Revolvers are displayed at the Ruger booth at the 2014 Show Show at the Sands Expo in Las Vegas Tuesday. (Jerry Henkel/Las Vegas Review-Journal)



SHOT Show is back Las Vegas, and it’s bigger than ever.

The 2014 industry-only trade show is spread across 635,000 net square feet at the Sands Expo and Convention Center, up from last year’s 630,000 net square feet. More than 100 of the 1,600 exhibitors are new, and SHOT, the Shooting Hunting and Outdoor Trade Show has more than 400 companies on its wait list.

From Jan. 14-17, 61,000 preregistered attendees are set to walk the floor, up 19 percent from 2013. Qualified-buyer attendance also is up 28 percent to 27,000 people.

“I think that really speaks to the quality of the event and the enthusiasm and the passion for our industry and for hunting and shooting,” said Chris Dolnack, senior vice president and chief marketing officer for the National Shooting Sports Foundation.

SHOT is owned by the National Shooting Sports Foundation, the trade association for the $6 billion firearms industry that supports more than 245,000 jobs.

Some of the increases are part of the trade show churn, the ebb and flow of people who don’t attend every year. But the show’s also seeing increases because the firearms market was particularly strong last year.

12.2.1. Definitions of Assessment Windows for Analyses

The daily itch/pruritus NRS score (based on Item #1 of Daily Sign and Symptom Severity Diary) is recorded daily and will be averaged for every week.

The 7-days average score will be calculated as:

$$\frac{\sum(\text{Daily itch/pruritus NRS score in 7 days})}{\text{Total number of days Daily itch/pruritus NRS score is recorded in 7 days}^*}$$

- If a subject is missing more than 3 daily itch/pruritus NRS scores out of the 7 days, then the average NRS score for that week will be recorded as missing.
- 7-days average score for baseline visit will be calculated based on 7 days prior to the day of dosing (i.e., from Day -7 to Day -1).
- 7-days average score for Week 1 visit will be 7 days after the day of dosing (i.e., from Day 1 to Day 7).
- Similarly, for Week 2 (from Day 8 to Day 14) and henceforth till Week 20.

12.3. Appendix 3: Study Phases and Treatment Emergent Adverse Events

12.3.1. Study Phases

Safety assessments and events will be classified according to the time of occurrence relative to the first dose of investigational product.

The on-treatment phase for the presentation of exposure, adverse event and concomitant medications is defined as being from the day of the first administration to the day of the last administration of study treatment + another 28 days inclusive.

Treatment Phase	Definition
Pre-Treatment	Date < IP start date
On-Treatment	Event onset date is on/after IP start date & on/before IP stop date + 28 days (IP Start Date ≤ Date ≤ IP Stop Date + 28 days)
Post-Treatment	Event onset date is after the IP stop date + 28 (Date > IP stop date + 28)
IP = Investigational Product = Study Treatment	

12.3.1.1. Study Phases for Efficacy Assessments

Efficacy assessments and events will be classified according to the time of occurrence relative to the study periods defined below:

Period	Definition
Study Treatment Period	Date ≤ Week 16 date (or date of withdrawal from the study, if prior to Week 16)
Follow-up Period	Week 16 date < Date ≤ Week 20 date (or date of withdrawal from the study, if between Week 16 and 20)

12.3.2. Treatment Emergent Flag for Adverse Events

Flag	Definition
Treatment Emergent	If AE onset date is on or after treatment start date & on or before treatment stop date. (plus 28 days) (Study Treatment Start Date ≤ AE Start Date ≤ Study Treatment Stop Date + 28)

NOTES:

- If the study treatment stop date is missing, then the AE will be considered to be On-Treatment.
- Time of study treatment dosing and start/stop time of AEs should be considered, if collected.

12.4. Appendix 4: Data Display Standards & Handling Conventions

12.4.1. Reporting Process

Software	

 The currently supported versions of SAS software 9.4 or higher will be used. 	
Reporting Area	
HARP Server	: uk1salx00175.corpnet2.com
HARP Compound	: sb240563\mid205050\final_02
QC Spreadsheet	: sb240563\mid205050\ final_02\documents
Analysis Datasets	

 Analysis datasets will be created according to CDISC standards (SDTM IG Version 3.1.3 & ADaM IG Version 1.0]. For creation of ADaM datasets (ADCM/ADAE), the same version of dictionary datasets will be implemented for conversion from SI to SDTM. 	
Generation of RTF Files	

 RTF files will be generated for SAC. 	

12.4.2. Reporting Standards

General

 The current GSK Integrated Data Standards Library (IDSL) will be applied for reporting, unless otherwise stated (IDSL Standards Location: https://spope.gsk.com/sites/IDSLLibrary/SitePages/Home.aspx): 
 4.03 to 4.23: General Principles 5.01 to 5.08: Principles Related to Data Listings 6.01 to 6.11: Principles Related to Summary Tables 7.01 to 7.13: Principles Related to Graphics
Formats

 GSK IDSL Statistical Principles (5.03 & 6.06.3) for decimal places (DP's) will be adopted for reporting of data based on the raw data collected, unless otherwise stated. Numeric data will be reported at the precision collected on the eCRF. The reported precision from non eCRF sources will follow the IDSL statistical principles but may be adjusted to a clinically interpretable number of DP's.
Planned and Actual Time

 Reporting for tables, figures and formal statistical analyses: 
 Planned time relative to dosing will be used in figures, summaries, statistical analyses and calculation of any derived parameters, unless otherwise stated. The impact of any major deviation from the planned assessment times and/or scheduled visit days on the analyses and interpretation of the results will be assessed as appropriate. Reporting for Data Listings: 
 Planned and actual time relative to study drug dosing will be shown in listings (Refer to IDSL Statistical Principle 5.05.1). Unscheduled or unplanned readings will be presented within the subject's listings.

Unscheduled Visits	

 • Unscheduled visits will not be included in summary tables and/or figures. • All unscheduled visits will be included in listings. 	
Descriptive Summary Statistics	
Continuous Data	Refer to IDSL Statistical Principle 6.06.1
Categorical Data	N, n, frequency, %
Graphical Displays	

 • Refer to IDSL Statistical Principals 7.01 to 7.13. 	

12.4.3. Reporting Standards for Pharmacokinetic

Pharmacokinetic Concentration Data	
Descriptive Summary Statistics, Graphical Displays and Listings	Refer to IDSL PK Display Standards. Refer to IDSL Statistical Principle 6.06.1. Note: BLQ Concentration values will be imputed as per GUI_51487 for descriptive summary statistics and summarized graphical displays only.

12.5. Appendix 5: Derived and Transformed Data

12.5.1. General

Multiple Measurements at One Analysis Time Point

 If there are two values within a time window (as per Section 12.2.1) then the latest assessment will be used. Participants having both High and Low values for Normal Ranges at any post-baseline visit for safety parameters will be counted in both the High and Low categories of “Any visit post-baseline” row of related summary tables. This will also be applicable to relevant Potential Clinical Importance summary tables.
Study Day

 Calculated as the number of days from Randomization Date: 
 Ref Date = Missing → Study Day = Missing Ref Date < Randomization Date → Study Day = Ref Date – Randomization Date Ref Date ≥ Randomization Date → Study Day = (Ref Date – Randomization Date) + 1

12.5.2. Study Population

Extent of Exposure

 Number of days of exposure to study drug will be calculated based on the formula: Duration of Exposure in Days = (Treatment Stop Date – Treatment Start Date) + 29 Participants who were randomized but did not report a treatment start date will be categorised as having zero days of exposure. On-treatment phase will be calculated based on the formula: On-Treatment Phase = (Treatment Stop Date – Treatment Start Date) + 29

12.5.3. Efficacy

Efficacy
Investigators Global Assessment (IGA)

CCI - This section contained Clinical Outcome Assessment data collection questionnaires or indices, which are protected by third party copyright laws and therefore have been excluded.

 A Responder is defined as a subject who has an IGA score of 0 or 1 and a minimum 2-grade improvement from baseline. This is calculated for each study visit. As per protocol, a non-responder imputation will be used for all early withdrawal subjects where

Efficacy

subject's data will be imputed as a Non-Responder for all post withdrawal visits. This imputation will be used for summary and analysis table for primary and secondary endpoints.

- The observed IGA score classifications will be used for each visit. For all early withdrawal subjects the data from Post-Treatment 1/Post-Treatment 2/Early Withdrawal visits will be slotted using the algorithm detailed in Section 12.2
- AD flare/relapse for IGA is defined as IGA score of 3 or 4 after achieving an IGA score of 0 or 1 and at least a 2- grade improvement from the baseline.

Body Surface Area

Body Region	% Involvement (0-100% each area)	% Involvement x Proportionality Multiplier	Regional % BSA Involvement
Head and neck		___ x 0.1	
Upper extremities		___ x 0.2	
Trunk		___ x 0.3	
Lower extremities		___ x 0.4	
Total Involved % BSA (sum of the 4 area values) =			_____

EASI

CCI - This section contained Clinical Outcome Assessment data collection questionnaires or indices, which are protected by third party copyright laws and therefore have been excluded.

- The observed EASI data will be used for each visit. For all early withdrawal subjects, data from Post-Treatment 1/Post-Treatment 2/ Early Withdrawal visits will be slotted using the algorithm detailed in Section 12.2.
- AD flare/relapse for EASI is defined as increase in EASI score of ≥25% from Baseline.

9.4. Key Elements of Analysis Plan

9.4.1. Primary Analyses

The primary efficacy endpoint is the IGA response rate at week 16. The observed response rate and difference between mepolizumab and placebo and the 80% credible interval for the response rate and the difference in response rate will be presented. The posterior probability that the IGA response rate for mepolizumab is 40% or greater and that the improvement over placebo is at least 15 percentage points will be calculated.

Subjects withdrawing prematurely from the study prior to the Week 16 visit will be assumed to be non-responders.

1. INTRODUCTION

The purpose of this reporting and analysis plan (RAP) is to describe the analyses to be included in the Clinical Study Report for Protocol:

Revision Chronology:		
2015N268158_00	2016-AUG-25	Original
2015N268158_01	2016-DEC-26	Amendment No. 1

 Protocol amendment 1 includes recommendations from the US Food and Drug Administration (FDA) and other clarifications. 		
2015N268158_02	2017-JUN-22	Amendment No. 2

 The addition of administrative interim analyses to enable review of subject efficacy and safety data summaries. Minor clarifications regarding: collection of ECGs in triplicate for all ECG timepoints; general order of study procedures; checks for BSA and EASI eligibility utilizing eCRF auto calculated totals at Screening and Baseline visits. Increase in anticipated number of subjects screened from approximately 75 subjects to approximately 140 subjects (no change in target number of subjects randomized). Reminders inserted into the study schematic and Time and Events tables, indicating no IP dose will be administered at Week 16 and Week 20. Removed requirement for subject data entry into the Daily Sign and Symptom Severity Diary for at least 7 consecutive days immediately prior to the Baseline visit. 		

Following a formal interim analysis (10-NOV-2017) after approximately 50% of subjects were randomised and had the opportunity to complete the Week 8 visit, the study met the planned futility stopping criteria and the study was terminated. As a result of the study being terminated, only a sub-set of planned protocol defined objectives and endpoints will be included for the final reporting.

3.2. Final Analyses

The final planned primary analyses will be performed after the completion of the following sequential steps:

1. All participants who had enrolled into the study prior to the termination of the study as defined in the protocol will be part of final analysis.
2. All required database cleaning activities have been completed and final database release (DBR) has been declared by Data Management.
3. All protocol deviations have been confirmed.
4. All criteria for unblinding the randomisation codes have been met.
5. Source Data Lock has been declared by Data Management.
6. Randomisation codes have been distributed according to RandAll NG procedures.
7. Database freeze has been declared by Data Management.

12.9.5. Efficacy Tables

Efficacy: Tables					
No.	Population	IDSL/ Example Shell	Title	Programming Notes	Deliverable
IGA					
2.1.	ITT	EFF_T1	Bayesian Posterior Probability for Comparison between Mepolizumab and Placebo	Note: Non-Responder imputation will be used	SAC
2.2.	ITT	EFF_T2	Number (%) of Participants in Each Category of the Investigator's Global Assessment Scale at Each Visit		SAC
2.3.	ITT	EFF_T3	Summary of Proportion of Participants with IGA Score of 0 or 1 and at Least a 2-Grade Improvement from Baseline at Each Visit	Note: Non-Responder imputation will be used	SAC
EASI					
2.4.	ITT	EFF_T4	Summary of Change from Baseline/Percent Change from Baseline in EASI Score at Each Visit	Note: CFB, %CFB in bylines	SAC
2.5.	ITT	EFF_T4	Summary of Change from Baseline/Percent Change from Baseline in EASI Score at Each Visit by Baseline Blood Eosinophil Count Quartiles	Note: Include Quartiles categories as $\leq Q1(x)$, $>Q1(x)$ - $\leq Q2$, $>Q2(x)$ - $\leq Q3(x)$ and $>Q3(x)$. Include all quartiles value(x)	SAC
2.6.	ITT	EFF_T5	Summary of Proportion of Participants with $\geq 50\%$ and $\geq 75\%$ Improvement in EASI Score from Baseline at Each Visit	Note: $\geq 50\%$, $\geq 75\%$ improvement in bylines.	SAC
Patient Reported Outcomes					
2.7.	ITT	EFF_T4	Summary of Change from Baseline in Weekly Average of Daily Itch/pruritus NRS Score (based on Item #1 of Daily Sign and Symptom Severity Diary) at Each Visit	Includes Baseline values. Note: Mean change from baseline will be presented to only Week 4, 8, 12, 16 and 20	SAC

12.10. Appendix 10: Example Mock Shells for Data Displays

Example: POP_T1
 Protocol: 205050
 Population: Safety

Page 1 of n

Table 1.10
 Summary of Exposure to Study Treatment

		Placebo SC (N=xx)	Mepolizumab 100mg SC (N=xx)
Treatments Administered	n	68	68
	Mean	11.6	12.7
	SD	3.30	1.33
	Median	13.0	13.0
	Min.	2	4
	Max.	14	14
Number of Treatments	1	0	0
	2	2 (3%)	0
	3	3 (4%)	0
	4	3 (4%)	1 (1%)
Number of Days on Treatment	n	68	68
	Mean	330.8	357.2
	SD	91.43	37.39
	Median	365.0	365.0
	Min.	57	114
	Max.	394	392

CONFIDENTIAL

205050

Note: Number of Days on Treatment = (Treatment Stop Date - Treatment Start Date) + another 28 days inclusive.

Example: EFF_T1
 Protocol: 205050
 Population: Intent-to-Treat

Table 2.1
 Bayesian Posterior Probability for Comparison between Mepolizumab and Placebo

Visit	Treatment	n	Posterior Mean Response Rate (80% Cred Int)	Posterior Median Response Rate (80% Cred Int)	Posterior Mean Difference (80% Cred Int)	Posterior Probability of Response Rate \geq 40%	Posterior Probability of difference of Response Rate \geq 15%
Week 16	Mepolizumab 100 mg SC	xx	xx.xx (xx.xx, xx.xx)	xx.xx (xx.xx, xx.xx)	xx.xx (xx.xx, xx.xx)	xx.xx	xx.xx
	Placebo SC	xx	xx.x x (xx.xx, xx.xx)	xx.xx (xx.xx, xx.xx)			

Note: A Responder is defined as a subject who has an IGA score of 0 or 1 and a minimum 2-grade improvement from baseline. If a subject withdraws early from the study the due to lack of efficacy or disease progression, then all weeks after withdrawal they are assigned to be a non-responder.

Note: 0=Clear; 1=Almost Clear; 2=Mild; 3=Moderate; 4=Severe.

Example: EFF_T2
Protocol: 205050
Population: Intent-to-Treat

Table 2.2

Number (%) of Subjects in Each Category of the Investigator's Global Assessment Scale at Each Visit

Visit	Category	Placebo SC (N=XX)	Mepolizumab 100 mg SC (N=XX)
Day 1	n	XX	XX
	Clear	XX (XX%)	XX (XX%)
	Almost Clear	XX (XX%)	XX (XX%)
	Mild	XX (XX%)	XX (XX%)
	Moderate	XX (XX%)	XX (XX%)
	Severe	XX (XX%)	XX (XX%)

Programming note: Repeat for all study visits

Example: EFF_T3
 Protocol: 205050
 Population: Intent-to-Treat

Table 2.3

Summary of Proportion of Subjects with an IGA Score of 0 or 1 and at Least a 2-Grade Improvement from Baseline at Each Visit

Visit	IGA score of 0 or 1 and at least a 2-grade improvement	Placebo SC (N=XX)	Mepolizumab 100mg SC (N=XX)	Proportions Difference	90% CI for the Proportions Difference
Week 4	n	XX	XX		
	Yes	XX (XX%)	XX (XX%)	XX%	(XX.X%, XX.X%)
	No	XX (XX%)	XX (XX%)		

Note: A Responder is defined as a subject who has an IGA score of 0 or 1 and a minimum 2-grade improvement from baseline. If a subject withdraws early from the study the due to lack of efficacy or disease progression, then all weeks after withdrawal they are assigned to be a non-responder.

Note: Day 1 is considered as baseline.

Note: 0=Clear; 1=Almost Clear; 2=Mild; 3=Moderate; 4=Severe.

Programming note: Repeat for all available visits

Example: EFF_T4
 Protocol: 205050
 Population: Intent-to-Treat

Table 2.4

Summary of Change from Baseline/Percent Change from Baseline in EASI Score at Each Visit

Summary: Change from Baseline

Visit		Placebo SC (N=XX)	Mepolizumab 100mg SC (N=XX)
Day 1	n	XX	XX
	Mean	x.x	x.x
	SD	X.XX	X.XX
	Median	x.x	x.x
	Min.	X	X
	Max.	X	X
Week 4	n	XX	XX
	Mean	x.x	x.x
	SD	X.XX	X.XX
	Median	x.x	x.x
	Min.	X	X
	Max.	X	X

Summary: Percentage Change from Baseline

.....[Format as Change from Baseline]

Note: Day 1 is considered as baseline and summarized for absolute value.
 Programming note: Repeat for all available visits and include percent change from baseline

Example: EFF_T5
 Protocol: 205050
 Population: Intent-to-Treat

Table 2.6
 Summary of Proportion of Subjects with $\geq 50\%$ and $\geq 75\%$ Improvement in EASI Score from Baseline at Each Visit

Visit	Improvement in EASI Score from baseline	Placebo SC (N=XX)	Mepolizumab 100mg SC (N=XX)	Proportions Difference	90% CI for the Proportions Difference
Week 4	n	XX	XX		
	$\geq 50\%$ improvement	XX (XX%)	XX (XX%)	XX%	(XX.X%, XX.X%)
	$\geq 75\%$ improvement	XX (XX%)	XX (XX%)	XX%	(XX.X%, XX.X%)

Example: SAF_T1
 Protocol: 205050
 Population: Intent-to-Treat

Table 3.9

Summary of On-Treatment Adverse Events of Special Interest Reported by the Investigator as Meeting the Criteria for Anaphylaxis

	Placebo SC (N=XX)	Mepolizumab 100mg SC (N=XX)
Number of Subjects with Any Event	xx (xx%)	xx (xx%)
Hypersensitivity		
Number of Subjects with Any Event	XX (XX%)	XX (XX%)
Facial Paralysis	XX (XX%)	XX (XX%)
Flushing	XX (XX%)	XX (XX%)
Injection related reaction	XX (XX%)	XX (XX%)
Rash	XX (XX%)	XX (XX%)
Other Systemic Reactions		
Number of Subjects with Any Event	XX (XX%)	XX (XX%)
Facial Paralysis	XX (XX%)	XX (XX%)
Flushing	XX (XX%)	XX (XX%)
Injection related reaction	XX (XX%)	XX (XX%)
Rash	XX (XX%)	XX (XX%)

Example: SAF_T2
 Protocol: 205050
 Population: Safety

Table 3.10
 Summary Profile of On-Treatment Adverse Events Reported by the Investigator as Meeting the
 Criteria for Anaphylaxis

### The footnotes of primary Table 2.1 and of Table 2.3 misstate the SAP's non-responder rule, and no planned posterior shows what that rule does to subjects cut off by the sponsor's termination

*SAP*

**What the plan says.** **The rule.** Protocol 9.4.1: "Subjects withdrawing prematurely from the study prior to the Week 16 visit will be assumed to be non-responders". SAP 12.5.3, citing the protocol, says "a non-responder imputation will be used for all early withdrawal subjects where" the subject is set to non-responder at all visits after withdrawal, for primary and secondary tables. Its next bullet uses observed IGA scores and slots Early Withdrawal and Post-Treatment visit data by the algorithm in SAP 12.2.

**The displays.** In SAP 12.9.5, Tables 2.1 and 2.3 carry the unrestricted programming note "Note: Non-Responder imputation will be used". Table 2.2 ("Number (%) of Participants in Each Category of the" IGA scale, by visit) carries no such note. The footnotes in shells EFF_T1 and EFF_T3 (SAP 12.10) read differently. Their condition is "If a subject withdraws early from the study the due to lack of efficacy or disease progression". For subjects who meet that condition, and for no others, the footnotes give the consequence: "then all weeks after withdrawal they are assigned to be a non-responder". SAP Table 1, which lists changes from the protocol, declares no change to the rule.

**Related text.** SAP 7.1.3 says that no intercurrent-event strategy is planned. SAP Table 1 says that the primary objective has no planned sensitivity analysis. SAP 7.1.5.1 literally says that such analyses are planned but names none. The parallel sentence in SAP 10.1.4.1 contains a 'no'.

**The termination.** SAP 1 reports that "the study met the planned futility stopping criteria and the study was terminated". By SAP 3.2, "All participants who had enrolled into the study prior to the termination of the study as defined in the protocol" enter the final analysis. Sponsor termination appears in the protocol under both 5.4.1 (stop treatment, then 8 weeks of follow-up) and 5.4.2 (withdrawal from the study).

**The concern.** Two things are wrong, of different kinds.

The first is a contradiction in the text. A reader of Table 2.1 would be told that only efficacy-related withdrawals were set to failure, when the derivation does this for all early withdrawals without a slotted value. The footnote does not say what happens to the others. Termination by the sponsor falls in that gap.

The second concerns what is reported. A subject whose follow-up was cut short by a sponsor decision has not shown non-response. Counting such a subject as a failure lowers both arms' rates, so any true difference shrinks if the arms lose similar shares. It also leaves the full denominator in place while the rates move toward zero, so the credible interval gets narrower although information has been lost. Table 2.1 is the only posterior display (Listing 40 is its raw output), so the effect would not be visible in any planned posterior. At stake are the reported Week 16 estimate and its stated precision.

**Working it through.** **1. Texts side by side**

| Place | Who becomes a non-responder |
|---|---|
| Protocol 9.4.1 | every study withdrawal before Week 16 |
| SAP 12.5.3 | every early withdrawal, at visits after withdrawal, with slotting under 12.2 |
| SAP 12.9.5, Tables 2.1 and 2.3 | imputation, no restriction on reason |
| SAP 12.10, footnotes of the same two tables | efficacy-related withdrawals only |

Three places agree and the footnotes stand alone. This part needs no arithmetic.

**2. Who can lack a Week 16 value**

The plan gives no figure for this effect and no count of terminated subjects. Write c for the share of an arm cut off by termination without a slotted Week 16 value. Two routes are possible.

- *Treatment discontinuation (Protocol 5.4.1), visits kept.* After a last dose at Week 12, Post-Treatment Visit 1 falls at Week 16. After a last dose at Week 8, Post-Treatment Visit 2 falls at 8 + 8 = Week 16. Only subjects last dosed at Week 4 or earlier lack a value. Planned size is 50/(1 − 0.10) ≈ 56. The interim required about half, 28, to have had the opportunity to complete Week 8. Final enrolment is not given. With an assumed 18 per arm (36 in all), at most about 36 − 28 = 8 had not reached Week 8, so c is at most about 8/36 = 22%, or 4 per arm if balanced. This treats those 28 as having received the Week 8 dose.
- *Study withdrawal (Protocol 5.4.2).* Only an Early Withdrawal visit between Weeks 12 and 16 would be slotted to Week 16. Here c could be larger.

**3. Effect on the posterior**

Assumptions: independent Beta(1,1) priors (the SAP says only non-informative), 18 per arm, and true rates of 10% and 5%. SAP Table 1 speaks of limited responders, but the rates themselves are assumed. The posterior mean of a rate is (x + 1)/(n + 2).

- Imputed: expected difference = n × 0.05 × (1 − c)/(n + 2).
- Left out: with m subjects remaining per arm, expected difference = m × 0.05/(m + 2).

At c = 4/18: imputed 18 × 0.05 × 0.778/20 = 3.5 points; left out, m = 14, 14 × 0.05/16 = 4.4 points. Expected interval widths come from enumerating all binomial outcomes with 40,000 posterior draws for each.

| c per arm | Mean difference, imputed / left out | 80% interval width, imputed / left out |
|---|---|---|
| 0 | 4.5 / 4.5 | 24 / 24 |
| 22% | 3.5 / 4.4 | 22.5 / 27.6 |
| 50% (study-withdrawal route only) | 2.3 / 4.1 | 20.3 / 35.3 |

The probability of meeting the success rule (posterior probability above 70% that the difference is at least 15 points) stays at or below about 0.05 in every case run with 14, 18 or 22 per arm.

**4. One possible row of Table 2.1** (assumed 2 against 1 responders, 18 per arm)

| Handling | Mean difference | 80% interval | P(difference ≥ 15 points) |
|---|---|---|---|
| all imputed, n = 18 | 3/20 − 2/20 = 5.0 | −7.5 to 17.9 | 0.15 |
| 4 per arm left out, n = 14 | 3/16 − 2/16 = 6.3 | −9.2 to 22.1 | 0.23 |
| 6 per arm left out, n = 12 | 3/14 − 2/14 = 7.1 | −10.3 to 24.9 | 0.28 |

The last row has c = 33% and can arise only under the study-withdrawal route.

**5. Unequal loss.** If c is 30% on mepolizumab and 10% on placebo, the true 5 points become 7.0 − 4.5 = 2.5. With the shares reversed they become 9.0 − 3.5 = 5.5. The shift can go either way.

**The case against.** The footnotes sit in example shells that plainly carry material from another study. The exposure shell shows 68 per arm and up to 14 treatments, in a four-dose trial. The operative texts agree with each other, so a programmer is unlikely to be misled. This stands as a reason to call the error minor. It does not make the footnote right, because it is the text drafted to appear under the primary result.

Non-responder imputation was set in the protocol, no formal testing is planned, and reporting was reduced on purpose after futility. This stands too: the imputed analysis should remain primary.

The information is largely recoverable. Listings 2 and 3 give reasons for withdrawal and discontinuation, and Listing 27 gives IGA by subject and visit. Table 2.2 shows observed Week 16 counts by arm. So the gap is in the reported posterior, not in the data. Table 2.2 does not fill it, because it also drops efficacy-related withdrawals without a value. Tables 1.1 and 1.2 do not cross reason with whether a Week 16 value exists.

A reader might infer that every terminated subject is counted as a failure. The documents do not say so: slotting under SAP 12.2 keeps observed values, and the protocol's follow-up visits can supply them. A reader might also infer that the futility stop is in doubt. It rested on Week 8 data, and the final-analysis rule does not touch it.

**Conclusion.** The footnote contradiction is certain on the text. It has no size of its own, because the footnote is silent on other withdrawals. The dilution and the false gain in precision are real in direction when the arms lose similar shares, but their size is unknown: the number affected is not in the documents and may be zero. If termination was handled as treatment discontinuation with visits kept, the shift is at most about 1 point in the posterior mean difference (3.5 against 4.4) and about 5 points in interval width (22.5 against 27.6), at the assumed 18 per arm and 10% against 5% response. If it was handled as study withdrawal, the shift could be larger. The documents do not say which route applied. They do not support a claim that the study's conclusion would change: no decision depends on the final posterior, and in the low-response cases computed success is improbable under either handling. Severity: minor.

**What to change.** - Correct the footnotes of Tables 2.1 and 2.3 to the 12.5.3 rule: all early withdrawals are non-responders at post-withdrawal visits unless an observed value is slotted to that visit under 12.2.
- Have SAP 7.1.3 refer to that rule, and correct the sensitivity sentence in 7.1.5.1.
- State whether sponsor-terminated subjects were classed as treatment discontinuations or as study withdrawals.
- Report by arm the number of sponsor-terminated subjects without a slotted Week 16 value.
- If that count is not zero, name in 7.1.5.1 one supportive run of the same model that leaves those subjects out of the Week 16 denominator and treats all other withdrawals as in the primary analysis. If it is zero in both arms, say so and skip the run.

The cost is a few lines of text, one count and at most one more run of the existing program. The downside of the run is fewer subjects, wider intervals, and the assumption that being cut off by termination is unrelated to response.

“There’s no question there was record sales both from a manufacturing and retail side,” Dolnack said.

As one industry example, Sturm, Ruger &Co. CEO Michael Fifer said his company had a backlog of 2 million firearms on order when it released its latest earnings report in November. The company’s third-quarter sales in 2013 were s$171 million, up 45 percent from third quarter 2012.

“We’ve been a bright spot in the economy the last couple of years,” Dolnack said.

New to the show this year is Henderson-based ConvExx, which was hired in mid-2013 as the show’s management partner, replacing Reed Exhibitions, a company that managed SHOT for more than 30 years. In May the foundation’s contract with Reed was terminated after Reed restricted the sale of certain types of firearms at a consumer hunting and fishing show in 2013.

“We’re very pleased with ConvExx,” Dolnack said.”

ConvExx’s executive show manager for SHOT, Jeff Pressman, said everything went off without a hitch this year, although when the company took over the show already was fully booked.

“Obviously because we’re based here in Las Vegas, we see the value in this not only for our company but also to the city,” Pressman said.

ConvExx focused on ensuring the attendees are of a certain caliber, something the company did through more stringent qualification methods than in years past.

Because of the management change, all of the show’s vendor contracts that previously were with Reed are now with the foundation. One of those is with Freeman, which handles exhibitor move-in and move-out.

Trending this year is self-defense and concealed carry, while female participation in both self-defense and target shooting has seen large increases. As a result, manufacturers are making more products for women, including holsters designed for a woman’s frame. Youth products are already ticking up, Dolnack said.

For ammunition, there’s now more availability on retail shelves as the market has reached saturation.